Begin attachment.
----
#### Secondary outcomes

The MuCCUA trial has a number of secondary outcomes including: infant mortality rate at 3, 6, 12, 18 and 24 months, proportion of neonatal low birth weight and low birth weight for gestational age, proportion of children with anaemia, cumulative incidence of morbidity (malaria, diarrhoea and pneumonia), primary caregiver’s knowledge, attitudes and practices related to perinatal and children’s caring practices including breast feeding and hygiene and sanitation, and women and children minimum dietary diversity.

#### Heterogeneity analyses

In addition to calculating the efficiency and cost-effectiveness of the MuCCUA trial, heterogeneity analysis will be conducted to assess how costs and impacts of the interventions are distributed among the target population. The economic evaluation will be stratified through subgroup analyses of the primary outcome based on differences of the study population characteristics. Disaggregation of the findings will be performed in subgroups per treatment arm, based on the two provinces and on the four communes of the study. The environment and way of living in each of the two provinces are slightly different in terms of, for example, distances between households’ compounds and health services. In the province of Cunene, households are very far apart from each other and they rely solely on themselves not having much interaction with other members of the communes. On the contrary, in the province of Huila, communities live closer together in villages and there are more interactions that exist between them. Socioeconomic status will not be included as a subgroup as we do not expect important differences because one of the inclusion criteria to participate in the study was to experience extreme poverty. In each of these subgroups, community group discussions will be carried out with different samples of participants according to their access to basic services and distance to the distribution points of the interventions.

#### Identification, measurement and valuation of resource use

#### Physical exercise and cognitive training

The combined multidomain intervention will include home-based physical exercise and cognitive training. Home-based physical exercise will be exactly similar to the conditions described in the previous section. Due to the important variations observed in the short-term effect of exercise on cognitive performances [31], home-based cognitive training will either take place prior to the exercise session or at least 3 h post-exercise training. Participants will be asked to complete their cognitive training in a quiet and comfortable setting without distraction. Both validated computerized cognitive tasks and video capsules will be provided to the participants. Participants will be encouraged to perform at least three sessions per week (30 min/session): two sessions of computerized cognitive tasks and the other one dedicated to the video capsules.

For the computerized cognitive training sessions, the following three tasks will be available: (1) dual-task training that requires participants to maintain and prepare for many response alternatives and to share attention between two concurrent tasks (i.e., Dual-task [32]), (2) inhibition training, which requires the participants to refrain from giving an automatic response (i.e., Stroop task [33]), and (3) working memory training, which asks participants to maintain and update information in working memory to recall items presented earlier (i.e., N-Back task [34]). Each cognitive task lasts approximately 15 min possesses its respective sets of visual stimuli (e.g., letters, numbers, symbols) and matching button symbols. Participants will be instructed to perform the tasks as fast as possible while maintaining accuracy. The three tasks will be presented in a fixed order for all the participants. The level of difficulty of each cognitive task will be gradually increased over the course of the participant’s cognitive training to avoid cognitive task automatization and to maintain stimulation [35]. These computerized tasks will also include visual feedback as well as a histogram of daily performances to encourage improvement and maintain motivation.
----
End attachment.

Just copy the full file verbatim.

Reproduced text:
#### Secondary outcomes

The MuCCUA trial has a number of secondary outcomes including: infant mortality rate at 3, 6, 12, 18 and 24 months, proportion of neonatal low birth weight and low birth weight for gestational age, proportion of children with anaemia, cumulative incidence of morbidity (malaria, diarrhoea and pneumonia), primary caregiver’s knowledge, attitudes and practices related to perinatal and children’s caring practices including breast feeding and hygiene and sanitation, and women and children minimum dietary diversity.

#### Heterogeneity analyses

In addition to calculating the efficiency and cost-effectiveness of the MuCCUA trial, heterogeneity analysis will be conducted to assess how costs and impacts of the interventions are distributed among the target population. The economic evaluation will be stratified through subgroup analyses of the primary outcome based on differences of the study population characteristics. Disaggregation of the findings will be performed in subgroups per treatment arm, based on the two provinces and on the four communes of the study. The environment and way of living in each of the two provinces are slightly different in terms of, for example, distances between households’ compounds and health services. In the province of Cunene, households are very far apart from each other and they rely solely on themselves not having much interaction with other members of the communes. On the contrary, in the province of Huila, communities live closer together in villages and there are more interactions that exist between them. Socioeconomic status will not be included as a subgroup as we do not expect important differences because one of the inclusion criteria to participate in the study was to experience extreme poverty. In each of these subgroups, community group discussions will be carried out with different samples of participants according to their access to basic services and distance to the distribution points of the interventions.

#### Identification, measurement and valuation of resource use

#### Physical exercise and cognitive training

The combined multidomain intervention will include home-based physical exercise and cognitive training. Home-based physical exercise will be exactly similar to the conditions described in the previous section. Due to the important variations observed in the short-term effect of exercise on cognitive performances [31], home-based cognitive training will either take place prior to the exercise session or at least 3 h post-exercise training. Participants will be asked to complete their cognitive training in a quiet and comfortable setting without distraction. Both validated computerized cognitive tasks and video capsules will be provided to the participants. Participants will be encouraged to perform at least three sessions per week (30 min/session): two sessions of computerized cognitive tasks and the other one dedicated to the video capsules.

For the computerized cognitive training sessions, the following three tasks will be available: (1) dual-task training that requires participants to maintain and prepare for many response alternatives and to share attention between two concurrent tasks (i.e., Dual-task [32]), (2) inhibition training, which requires the participants to refrain from giving an automatic response (i.e., Stroop task [33]), and (3) working memory training, which asks participants to maintain and update information in working memory to recall items presented earlier (i.e., N-Back task [34]). Each cognitive task lasts approximately 15 min possesses its respective sets of visual stimuli (e.g., letters, numbers, symbols) and matching button symbols. Participants will be instructed to perform the tasks as fast as possible while maintaining accuracy. The three tasks will be presented in a fixed order for all the participants. The level of difficulty of each cognitive task will be gradually increased over the course of the participant’s cognitive training to avoid cognitive task automatization and to maintain stimulation [35]. These computerized tasks will also include visual feedback as well as a histogram of daily performances to encourage improvement and maintain motivation.